Anyone following “world headlines” this week is likely feeling the tension between North American-and-Middle Eastern International Relations, however here’s hoping that the current world news will not taint our views when it comes to interacting with people from different cultural backgrounds here South of the Fraser.
With significant war-related news breaking almost daily: from the USA killing a prominent middle-eastern war general, to Canadians pausing their NATO-Training missions in Iraq (to retreat to Kuwait), to Iran launching missiles on American Air Force Bases in Iraq, to Trump threatening to target middle-eastern Heritage Sites… In this day-and-age, it can be very easy for the typical North American-born individual to view people of certain cultures, religions, or with different accents as “threats or enemies”, but here’s hoping we are smarter than to give into that kind of old-school “racist thinking”.
One of the top news stories airing these days is out of Peace Arch in White Rock. Canadian Citizens (whose families were born in Iran) likely wanting to go shopping in Bellingham or Seattle for the day, just as you or I would likely do on a normal weekend – are being detained at the border for hours, and questioned about their possible ties to the military in the middle east. Yes these are likely security protocols, understandable. However, if the families crossing the borders are in fact legit Canadians holding Canadian Passports (obviously the government of Canada would have screened them before giving them Citizenship Status, no?), should it really matter what colour their skin is, what their religion is, or what country they were born in?
Scenarios like these almost remind us of back in-the-day in British Columbia, just after the attack of Pearl Harbor in Hawaii in the 1940s by the Japanese in World War 2, when innocent Japanese-Canadians were forced out of their homes, forced out of school, forced to give up their businesses, and made to live in “Internment Camps” in the name of National Security. Majority of them were Canadian-citizens by birth and had no ties to the Japanese military what-so-ever! Likely back in the day, because of the war with Japan, many locals were quick to judge, that if someone had family ties with a country at war with North America, they were an enemy. But years later, we realize this is such a “racist” way of thinking!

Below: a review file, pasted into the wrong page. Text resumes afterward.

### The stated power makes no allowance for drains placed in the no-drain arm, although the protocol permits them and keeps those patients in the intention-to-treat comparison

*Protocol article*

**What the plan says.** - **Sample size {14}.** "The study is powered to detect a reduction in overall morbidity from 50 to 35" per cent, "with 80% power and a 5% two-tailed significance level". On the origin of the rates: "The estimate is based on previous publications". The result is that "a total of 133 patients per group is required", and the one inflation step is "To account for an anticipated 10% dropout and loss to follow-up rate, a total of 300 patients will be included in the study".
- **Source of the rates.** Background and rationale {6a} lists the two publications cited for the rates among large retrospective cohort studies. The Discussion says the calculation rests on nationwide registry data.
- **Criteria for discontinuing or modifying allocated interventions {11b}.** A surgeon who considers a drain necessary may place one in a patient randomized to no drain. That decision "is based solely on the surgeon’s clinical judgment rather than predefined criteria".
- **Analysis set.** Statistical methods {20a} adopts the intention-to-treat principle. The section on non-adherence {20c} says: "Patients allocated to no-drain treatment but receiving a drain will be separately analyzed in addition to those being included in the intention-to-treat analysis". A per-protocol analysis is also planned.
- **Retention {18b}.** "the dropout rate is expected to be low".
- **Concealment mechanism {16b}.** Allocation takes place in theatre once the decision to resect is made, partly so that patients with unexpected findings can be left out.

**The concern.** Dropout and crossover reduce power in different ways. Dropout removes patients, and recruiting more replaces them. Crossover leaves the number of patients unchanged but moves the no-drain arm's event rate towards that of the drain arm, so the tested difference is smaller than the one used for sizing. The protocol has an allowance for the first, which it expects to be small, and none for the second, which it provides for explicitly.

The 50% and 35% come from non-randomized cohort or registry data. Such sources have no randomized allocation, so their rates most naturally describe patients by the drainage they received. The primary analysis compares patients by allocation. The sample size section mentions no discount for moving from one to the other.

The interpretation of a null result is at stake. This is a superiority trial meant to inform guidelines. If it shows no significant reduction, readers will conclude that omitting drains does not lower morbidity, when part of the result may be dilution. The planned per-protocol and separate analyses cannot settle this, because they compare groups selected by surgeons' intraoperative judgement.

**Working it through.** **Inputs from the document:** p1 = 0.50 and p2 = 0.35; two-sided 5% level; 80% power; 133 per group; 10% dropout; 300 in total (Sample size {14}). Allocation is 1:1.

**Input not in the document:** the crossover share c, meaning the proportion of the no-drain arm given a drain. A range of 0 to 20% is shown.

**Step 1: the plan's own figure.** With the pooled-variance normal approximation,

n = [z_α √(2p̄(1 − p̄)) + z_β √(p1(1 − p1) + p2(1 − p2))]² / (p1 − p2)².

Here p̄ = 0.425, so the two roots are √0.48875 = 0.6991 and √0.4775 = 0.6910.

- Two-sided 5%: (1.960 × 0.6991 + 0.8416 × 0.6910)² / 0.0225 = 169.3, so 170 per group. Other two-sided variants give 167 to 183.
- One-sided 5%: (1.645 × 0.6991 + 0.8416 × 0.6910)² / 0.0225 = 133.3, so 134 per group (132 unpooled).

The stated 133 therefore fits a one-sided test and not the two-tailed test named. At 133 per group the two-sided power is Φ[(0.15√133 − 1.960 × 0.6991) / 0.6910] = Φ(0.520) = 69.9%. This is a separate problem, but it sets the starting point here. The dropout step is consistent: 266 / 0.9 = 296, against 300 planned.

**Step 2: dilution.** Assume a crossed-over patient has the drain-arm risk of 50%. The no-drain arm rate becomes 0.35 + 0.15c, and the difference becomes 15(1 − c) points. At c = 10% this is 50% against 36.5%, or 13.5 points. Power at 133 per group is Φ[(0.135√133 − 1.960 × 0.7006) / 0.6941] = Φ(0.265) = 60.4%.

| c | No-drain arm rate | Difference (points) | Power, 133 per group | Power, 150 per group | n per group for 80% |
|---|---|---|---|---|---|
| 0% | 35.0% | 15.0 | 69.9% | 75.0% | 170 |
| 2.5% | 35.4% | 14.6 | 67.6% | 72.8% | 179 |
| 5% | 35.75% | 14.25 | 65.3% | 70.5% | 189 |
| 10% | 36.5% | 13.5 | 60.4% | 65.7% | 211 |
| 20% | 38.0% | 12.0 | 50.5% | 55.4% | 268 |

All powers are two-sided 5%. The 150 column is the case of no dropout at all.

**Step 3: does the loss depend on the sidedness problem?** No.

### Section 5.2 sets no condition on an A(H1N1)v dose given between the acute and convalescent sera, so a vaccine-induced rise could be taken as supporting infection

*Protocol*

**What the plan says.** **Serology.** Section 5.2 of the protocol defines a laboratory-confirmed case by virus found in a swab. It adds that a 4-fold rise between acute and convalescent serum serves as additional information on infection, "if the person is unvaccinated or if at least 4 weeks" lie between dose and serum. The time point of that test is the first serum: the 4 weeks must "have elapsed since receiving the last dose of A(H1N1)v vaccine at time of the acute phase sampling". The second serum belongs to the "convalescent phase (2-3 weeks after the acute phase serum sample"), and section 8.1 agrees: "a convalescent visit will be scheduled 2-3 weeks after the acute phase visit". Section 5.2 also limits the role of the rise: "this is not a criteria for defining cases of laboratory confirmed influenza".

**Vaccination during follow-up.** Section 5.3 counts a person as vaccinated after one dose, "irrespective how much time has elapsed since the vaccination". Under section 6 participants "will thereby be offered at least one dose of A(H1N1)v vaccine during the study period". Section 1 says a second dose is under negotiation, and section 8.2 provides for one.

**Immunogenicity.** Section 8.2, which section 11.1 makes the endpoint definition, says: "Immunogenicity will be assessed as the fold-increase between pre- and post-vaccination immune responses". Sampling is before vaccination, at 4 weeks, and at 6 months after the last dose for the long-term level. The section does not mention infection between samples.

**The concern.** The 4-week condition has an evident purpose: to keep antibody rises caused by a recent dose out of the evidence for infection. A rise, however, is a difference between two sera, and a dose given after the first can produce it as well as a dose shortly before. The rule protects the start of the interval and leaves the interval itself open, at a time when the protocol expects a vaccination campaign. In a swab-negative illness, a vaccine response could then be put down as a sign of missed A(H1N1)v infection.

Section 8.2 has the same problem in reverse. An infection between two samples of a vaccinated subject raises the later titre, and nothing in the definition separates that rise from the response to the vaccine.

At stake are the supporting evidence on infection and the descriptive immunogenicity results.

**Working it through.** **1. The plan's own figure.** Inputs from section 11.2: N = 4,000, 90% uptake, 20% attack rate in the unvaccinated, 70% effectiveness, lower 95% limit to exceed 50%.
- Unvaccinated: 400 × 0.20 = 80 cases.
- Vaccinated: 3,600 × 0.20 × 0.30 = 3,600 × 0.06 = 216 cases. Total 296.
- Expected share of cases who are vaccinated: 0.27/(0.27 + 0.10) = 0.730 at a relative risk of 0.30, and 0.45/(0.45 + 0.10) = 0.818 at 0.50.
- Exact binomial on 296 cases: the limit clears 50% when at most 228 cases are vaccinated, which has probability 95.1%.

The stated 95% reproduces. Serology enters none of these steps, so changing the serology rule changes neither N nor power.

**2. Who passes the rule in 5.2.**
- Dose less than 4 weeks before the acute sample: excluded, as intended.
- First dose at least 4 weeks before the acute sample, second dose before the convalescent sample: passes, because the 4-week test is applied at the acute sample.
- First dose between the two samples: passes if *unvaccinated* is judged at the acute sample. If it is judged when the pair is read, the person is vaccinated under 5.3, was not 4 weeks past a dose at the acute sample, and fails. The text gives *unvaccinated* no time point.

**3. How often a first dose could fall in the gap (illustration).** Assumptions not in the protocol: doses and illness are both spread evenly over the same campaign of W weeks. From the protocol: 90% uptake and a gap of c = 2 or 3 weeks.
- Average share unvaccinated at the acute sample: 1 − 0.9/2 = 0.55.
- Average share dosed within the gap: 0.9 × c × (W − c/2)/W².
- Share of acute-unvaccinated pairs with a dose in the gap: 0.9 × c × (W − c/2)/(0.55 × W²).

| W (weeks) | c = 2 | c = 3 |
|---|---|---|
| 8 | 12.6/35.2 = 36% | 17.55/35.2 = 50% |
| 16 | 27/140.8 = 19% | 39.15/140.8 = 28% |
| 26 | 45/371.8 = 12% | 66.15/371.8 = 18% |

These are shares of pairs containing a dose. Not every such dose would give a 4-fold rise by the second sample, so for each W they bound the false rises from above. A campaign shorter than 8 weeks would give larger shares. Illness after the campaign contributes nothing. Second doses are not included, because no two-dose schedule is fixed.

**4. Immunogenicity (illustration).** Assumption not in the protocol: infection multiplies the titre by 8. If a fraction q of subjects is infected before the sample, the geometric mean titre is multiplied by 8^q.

The news involving violent international relations will likely get more intense in the coming weeks. That said, here’s hoping that during these uncertain times, as we interact with with Canadians, Permanent Residents, Students, Neighbors, Refugees, or Tourists from any of the involved countries in these so-called wars – we will not be so quick to judge them based on their skin colour, religion, or where they were born. But we will treat them with as much respect and dignity as any human being would deserve.
In 2020, these anti-racist interactions are needed more than ever.